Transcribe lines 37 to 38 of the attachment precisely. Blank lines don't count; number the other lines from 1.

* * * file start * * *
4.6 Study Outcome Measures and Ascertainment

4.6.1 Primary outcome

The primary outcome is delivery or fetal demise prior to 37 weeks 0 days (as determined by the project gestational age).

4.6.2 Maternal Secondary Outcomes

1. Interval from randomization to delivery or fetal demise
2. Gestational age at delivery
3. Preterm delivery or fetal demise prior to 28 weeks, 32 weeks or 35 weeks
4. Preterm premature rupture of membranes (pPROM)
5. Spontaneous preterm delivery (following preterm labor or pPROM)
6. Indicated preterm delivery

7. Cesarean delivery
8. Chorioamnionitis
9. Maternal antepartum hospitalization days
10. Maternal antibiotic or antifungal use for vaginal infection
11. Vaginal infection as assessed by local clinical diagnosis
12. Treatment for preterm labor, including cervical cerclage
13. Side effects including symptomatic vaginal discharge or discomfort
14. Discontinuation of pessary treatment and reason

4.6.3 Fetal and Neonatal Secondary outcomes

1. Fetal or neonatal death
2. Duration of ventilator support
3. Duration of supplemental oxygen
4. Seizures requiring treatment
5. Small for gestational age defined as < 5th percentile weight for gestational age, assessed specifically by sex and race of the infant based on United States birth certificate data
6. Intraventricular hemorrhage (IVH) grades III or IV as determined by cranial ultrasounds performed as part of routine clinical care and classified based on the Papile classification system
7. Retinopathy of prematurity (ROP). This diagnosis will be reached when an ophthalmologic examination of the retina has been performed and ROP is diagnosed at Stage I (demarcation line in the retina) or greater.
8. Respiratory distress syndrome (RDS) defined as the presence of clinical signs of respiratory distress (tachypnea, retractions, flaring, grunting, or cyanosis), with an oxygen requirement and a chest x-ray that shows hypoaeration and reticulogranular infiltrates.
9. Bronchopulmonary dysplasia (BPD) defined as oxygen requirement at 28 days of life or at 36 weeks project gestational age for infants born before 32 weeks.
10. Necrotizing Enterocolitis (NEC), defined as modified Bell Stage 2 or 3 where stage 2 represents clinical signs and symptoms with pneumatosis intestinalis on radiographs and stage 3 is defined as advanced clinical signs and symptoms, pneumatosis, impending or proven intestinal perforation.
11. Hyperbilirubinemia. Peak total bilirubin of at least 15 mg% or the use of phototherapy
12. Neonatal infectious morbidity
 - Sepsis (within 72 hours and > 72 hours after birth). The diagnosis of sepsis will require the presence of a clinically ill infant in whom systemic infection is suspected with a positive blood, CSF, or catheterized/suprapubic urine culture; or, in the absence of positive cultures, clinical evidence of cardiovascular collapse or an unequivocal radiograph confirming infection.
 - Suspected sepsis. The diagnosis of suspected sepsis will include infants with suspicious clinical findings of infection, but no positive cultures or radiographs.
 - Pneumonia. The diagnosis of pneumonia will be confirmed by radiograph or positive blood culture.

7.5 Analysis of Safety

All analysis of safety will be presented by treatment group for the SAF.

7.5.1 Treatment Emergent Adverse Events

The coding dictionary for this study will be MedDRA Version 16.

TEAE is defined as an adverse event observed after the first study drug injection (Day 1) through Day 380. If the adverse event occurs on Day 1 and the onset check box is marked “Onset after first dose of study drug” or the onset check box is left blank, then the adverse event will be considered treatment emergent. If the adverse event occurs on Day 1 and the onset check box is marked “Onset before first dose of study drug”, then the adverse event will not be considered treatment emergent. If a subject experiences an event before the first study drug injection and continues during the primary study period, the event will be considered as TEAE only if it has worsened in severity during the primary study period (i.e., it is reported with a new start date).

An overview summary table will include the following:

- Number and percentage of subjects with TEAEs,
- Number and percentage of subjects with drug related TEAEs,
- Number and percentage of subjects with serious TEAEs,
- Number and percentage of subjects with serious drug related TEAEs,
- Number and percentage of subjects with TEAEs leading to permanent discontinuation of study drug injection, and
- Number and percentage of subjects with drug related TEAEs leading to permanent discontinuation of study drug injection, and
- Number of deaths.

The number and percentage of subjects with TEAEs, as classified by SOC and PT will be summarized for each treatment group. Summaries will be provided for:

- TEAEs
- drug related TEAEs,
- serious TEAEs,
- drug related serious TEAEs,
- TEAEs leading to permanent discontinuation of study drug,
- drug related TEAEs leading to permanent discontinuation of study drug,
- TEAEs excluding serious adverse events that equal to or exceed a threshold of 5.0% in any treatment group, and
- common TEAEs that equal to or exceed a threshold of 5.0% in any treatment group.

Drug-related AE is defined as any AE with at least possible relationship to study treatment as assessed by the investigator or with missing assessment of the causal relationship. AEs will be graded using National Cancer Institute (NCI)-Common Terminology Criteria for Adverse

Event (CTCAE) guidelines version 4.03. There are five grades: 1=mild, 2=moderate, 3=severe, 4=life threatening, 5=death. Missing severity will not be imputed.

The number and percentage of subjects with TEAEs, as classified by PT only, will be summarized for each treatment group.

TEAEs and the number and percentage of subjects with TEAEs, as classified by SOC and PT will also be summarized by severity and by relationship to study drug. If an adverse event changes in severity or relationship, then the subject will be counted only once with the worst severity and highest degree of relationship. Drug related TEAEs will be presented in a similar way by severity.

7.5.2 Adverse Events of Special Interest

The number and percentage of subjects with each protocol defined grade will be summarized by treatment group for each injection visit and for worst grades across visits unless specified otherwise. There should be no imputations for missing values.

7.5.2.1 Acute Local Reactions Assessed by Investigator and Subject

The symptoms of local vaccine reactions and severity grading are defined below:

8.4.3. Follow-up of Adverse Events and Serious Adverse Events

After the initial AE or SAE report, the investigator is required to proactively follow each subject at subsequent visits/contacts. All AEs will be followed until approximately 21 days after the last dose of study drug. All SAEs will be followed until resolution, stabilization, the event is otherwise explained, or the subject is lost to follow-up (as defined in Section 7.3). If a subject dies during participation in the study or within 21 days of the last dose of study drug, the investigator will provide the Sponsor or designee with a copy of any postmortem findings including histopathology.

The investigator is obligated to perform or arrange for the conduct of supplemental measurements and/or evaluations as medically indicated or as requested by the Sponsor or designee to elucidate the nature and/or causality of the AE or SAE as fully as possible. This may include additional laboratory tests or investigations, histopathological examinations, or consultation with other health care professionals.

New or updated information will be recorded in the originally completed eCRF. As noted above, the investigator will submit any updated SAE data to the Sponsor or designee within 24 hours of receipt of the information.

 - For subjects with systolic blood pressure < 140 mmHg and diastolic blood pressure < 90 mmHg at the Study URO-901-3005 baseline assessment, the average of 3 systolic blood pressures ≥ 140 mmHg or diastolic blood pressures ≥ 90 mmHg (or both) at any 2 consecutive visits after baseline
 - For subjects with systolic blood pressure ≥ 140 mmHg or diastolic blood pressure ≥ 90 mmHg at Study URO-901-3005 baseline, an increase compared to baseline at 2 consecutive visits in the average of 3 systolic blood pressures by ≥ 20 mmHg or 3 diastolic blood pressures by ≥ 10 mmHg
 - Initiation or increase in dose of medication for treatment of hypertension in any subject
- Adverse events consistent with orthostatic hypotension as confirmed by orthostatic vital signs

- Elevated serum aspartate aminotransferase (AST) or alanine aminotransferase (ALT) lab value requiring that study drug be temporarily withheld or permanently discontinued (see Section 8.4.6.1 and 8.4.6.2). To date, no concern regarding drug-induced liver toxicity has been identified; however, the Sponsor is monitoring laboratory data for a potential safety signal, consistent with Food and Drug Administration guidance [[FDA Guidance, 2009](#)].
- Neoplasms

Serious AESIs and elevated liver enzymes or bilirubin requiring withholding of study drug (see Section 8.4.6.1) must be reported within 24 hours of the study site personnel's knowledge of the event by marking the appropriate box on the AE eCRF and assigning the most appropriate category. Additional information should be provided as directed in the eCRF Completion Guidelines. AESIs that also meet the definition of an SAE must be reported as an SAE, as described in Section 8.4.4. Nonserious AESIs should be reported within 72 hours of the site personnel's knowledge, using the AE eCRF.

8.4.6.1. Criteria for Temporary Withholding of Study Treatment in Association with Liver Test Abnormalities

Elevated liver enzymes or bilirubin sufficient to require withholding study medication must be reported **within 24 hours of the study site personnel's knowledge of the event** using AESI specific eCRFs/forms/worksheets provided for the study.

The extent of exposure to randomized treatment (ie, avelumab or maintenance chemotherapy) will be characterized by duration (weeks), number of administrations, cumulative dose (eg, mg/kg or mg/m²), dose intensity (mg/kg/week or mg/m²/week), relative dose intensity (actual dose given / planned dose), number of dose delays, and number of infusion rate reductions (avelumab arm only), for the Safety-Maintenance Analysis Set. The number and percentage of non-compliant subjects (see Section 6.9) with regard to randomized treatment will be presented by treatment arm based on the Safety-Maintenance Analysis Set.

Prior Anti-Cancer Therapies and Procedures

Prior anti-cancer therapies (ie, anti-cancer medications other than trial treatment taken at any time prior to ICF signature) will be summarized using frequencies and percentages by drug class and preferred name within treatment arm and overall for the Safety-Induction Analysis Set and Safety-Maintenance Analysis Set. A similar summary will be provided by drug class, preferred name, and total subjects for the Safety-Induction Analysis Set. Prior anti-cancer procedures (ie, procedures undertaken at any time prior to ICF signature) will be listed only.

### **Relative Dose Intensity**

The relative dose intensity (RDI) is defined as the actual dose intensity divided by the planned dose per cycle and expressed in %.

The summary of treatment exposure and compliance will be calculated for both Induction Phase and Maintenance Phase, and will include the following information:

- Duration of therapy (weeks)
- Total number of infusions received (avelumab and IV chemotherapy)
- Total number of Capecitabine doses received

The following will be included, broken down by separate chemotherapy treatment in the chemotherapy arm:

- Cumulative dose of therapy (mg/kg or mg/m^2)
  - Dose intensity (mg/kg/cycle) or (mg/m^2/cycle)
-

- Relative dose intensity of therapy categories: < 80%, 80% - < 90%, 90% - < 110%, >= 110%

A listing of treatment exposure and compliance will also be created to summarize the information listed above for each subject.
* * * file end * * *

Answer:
7.5.1 Treatment Emergent Adverse Events

The coding dictionary for this study will be MedDRA Version 16.